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Stephen Collins: Coalition’s self-pity is the biggest threat it faces, not Sinn Féin

The Government has a strong case to make for itself, if it has the guts to do so

The biggest threat to the Coalition is not the rise in support for Sinn Féin but the supine acceptance by many Fine Gael and Fianna Fáil TDs that the Coalition is doomed to losing power at the next election. They have been intimidated into accepting the inevitability of defeat when there is nothing inevitable about it.

It is understandable that last week's Irish Times/Ipsos MRBI opinion poll which showed Sinn Féin on 35 per cent of the vote came as a blow to the morale of all three Government parties. What really shook Fine Gael in particular was that Sinn Féin is now the biggest party among the wealthiest AB voters.

It is galling for all three Coalition parties to find that the voters are not impressed with their sound management of the economy and their relatively good record in dealing with the Covid pandemic and are instead being won over by Sinn Féin’s pie-in-the-sky spending promises and demands for a Border poll.

There is surely a paradox about the better-off segment of the electorate, in particular, being swayed by a party whose policies, if implemented, threaten financial ruin. This is particularly so when the country is thriving as a result of the centrist policies pursued by both Fine Gael and Fianna Fáil in recent decades. Economic growth this year will be an astonishing 15 per cent or more in spite of the pandemic.

The bulk of middle Ireland is still open to being won back

It used to be an axiom of politics that a government would be unbeatable if it could tell voters, as Harold Macmillan famously did in the UK, that "you've never had it so good". In the Ireland of 2021, Government TDs don't dare utter that claim, even though it is true, for fear of being vilified by their opponents in the Dáil.

Instead of succumbing to defeatist self-pity, TDs in all three Government parties need to stand up and defend their record. They actually have a strong case but they need to have the guts to put it to the public instead of hiding away for fear of the unprecedented levels of abuse that has become the norm in politics.

Stick together

A close look at last week’s poll shows that the Coalition parties still have every chance of seeing off their aggressive opponents if they stick together and demonstrate the necessary resolve. The combined vote of the three parties is 45 per cent, a drop of five points since the last election but by no means a catastrophic decline.

The bulk of middle Ireland is still open to being won back, but it needs to hear a forceful argument from the Government to explain what it is doing about difficult issues like housing and health where, contrary to Sinn Féin propaganda, it has implemented a range of policies that are having an impact. For instance, the HSE's handling of the pandemic has been far more successful than the much-vaunted NHS in the UK.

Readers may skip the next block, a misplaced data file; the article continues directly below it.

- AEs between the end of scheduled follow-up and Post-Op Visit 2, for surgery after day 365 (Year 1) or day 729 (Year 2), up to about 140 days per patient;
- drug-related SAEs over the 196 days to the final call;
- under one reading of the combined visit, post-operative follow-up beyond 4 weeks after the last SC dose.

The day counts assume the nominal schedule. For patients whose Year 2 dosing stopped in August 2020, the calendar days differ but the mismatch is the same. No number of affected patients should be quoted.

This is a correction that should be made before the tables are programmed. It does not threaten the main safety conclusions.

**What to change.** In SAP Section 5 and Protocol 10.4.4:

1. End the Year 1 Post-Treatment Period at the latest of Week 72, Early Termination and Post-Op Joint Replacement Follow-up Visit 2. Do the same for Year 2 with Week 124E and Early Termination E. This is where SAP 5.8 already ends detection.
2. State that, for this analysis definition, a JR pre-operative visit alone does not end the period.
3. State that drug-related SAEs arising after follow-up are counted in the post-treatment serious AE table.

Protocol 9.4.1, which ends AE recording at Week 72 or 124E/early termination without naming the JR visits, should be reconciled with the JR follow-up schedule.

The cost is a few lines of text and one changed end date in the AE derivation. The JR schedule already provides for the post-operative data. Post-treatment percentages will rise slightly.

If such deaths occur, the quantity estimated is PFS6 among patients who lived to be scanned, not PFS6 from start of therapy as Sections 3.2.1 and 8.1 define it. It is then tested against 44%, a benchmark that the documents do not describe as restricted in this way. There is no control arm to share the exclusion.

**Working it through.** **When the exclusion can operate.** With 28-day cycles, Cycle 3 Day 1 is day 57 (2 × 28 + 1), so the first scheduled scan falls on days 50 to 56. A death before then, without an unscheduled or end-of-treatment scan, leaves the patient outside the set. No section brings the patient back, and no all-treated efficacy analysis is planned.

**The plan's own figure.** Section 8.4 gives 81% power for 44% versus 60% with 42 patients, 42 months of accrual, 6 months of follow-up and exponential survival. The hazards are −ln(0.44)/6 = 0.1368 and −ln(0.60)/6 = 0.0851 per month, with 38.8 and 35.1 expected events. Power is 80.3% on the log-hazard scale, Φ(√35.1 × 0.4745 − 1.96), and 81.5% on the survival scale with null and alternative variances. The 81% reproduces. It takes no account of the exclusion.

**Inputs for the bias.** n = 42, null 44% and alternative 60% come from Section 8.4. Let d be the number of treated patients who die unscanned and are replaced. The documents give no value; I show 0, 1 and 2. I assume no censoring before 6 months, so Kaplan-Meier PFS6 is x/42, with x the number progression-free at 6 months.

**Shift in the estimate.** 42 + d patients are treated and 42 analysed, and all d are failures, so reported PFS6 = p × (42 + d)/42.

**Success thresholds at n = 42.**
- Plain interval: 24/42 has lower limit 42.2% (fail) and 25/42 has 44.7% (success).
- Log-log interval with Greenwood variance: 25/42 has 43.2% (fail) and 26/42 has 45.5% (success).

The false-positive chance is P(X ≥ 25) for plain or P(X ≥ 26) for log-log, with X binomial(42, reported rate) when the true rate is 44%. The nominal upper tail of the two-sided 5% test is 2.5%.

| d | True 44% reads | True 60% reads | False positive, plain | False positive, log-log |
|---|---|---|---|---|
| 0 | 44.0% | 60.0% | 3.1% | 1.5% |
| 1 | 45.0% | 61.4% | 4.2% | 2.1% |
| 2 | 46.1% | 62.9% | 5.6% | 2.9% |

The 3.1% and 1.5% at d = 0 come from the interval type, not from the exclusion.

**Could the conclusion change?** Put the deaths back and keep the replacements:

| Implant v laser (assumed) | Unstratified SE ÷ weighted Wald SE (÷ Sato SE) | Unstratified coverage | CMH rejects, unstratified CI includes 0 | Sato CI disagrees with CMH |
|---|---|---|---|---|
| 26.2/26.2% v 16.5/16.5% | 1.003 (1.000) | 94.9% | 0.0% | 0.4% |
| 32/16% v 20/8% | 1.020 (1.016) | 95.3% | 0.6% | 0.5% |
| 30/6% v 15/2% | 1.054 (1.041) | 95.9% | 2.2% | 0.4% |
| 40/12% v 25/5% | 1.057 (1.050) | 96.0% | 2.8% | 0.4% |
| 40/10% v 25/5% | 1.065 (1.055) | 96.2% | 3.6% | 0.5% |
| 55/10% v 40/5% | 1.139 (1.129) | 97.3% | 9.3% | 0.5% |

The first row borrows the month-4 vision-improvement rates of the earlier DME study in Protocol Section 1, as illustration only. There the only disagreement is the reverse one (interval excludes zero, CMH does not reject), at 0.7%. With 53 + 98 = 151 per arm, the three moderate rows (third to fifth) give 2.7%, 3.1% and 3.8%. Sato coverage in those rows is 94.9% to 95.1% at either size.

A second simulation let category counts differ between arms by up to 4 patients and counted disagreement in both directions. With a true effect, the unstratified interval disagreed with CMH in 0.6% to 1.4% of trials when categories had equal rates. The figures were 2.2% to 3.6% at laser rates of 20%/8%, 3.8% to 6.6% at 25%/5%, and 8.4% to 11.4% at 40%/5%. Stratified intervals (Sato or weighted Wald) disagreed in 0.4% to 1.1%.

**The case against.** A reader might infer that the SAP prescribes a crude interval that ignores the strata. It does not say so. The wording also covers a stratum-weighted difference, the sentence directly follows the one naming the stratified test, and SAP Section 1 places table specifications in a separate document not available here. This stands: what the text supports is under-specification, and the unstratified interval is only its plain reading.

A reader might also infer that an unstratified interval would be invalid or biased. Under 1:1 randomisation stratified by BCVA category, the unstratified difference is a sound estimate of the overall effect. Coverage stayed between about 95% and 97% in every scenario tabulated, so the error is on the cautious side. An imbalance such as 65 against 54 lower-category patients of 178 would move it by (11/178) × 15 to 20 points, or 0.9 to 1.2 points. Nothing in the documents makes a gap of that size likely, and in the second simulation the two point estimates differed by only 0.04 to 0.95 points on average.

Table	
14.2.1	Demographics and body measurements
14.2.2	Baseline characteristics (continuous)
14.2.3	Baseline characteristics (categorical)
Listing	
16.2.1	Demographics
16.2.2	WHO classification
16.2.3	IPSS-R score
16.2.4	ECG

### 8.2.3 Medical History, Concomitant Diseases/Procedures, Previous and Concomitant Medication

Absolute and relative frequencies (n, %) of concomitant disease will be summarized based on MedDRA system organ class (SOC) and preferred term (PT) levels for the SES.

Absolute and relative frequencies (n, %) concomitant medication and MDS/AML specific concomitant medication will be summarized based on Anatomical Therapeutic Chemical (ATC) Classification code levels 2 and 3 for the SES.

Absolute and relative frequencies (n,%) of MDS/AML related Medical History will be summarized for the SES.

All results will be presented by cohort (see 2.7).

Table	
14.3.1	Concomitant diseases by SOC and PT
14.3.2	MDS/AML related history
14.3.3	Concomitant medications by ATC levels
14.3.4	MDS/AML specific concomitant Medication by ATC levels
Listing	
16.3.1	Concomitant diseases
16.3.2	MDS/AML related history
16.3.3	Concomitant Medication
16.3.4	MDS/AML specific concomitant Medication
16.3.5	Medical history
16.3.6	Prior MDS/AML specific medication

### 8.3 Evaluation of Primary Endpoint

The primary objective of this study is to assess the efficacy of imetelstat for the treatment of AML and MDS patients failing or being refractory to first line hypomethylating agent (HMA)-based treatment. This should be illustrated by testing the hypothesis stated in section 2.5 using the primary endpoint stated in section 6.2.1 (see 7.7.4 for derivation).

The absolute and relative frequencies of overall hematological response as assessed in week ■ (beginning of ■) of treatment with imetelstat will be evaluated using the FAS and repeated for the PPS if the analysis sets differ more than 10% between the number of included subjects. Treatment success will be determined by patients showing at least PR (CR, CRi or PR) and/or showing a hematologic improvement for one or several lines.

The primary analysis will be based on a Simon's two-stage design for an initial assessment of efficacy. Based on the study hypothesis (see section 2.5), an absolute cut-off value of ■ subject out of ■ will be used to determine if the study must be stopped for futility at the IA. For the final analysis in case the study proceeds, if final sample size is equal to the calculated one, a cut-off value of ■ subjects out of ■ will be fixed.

The Coalition parties have to get out there and counter the false narrative of failure that has become so all-pervasive, but they also need to stick together to have any chance of making their voices heard. Minister for Finance Paschal Donohoe was surely right to argue that the Coalition should go into the next election offering the voters another term of stable and competent governance.

This was misrepresented as suggesting that the three parties should abandon their separate identities. Of course, that would make no sense. The Government parties will rightly fight the next election as independent entities with different priorities and different manifestos, but if they give the public the impression that they are somehow ashamed of their performance in office and are not prepared to co-operate again they will all suffer a drubbing.

Transfers

The outcome of Irish elections is usually decided on transfers. If the Government parties transfer to each other they will win a number of seats that might otherwise be lost. Going into the election on good terms will be vital to the hopes of all three parties picking up a significant level of transfers.

This is unlikely to happen if Dublin TD Jim O'Callaghan replaces Micheál Martin as Fianna Fáil leader. There have even been suggestions that O'Callaghan will make a move in the coming year, ahead of the handover of the Taoiseach's office to Leo Varadkar next December. He will definitely be a contender whenever the party leadership contest takes place.

The fact that there are some in Fianna Fáil who seem to share O’Callaghan’s attitude in relation to Fianna Fáil being a junior partner of Sinn Féin, rather than continuing for another term of office as an equal partner with Fine Gael, is a reflection of a deep malaise in the party.

This foolishness is matched by the arrogance of those in Fine Gael who believe that disassociating themselves from Fianna Fáil and staging a head-to-head contest with Sinn Féin is their best route to gaining seats. Both Government parties need to engage in some serious soul-searching about how they face the future. Most important of all, they need to focus on what is good for the country.